Esquivel appealed this decision to the BIA and joined with a motion to remand or to administratively close proceedings.*fn2 Esquivel contended that the IJ erred in relying on his 1981 attempted murder conviction and resulting imprisonment to find him statutorily ineligible for § 212(c) relief. In denying Esquivel's requests for relief, the BIA adopted and affirmed the IJ's decision, concluding that Esquivel was ineligible for a second waiver under former § 212(c) of the INA. According to the BIA, the IJ did not err in considering Esquivel's 1981 conviction for attempted murder when ruling on his current eligibility for § 212(c) relief. The BIA approved the Immigration Judge's decision that Esquivel's attempted murder conviction was an aggravated felony. Finally, the BIA denied Esquivel's motion to remand or terminate proceedings on the ground that the government had not attested to his prima facie eligibility for naturalization.
On appeal Esquivel does not dispute that he is inadmissible based on the theft convictions; instead, he argues only that the IJ erred in finding him ineligible for a waiver of his inadmissibility. Thus, the only issue before us is whether the IJ properly concluded that the attempted murder conviction precluded the § 212(c) relief. If the IJ's finding on that issue is correct, then the theft convictions provide a sufficient basis for Esquivel's removal. See Klementanovsky v. Gonzales, 501 F.3d 788, 789 (7th Cir. 2007) (denying petition for review of alien who had been convicted of multiple theft offenses, none of which resulted in any prison time but which constituted crimes involving moral turpitude).
Esquivel argues that the IJ should not have taken into account his attempted murder conviction. In effect, he contends that his initial waiver in 1989 amounted to an expungement of his attempted murder conviction from his criminal record for immigration purposes and that therefore the IJ should not have considered it when ruling on his second waiver application. Although he concedes that the 1990 amendment has retroactive application, he argues that his first waiver should bar that amendment's application only to his first conviction. He also claims that the IJ erred by applying the term "aggravated felony" to this offense, since that term was codified after he was convicted of the crime. See 8 U.S.C. § 1101(a)(43)(A), (a)(43)(U). We also wish to make clear that since these arguments involve questions of law, we have jurisdiction to review them, Knutsen v. Gonzales, 429 F.3d 733, 736 (7th Cir. 2005); 8 U.S.C. § 1252(a)(2)(D), and our review is de novo, Knutsen, 429 F.3d at 736; Hassan v. INS, 110 F.3d 490, 493 (7th Cir. 1997).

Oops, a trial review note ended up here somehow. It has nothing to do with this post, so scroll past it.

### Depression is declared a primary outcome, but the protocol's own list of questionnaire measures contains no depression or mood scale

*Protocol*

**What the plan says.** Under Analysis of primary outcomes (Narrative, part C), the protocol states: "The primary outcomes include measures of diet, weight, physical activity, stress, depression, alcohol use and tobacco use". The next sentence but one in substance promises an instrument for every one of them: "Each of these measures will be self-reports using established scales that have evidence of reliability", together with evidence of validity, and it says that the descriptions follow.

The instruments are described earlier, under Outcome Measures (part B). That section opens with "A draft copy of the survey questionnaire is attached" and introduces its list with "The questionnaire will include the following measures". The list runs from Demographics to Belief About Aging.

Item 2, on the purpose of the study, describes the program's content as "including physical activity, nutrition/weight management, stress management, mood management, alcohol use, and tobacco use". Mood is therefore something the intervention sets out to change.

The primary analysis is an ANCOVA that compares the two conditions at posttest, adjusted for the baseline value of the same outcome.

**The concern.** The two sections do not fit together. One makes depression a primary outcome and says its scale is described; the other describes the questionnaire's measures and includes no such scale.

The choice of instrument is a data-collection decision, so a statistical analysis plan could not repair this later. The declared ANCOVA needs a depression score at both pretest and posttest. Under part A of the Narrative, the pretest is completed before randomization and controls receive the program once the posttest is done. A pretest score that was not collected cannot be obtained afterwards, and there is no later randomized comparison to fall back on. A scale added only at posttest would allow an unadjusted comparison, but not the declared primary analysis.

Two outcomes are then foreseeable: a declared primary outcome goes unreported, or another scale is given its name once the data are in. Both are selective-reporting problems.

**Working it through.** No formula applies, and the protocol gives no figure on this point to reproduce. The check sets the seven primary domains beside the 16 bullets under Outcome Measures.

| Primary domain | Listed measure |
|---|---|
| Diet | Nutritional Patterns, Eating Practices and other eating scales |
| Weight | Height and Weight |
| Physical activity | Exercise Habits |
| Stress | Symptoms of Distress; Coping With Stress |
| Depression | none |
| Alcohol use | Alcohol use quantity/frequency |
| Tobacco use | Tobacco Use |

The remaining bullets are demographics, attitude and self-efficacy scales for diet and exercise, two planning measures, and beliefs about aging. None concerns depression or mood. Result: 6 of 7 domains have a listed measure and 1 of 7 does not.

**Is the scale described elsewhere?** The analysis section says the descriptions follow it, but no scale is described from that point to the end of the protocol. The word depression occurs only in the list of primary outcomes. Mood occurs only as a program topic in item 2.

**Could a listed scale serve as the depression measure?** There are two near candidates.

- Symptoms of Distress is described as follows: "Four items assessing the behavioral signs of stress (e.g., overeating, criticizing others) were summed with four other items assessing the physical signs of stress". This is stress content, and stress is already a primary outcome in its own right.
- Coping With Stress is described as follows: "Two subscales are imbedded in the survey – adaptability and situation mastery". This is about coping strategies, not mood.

Esquivel's primary argument, that if a conviction's removal effect was waived in 1989 it should remain waived today, is foreclosed by this circuit's case law. Prior to 1996, § 212(c) of the INA, codified at 8 U.S.C. § 1182(c), gave the Attorney General discretion to waive deportation for aliens under certain circumstances. But Congress amended § 212(c) in April 1996 and removed its availability to aggravated felons, and one year later Congress made its complete repeal effective. See Antiterrorism and Effective Death Penalty Act, Pub. L. No. 104-132, § 440(d), 110 Stat. 1214, 1277 (1996); IIRIRA, Pub. L. No. 104-208, § 304(b), 110 Stat. 3009 (1996). Under the Supreme Court's decision in St. Cyr, however, § 212(c) waivers remain available to aliens who pleaded guilty to an aggravated felony prior to the effective date of the repeal and who would have been eligible for relief under the law then in effect. See generally Valere v. Gonzales, 473 F.3d 757, 759-60 (7th Cir. 2007) (discussing the current status of § 212(c) waivers in great detail). But we have recognized certain qualifications. Velez-Lotero v. Achim, 414 F.3d 776, 781 (7th Cir. 2005), held that St. Cyr does not disturb the operation of the pre-IIRIRA statute and does not alter the rule that the 1990 version of § 212(c) applies to applications for relief submitted after its effective date. See In re Lettman, 22 I. & N. Dec. 365, 370-71 (BIA 1998) (holding that alien placed in removal proceedings after March 1, 1991, who has been convicted of an aggravated felony is subject to removal regardless of date of conviction). In addition, an alien seeking such relief is required to demonstrate "actual reliance." See United States v. De Horta Garcia, 519 F.3d 658, 661 (7th Cir. 2008); Jideonwo v. INS, 224 F.3d 692, 700 (7th Cir. 2000); LaGuerre v. Reno, 164 F.3d 1035, 1041 (7th Cir. 1998); Reyes-Hernandez v. INS, 89 F.3d 490, 492-93 (7th Cir. 1996). Thus, the rule is that "relief under § 212(c) is not available to any alien whose removal proceeding began after repeal except to those who affirmatively abandoned rights or admitted guilt in reliance on § 212(c) relief." De Horta Garcia, 519 F.3d at 661; Montenegro v. Ashcroft, 355 F.3d 1035, 1037 (7th Cir. 2004). And furthermore we require a showing of specific facts demonstrating actual reliance. Jideonwo, 224 F.3d at 700; Reyes-Hernandez, 89 F.3d at 492. Esquivel not only failed to make a showing of reliance, he also failed to enter a plea of guilty to attempted murder-he was found guilty after a jury trial.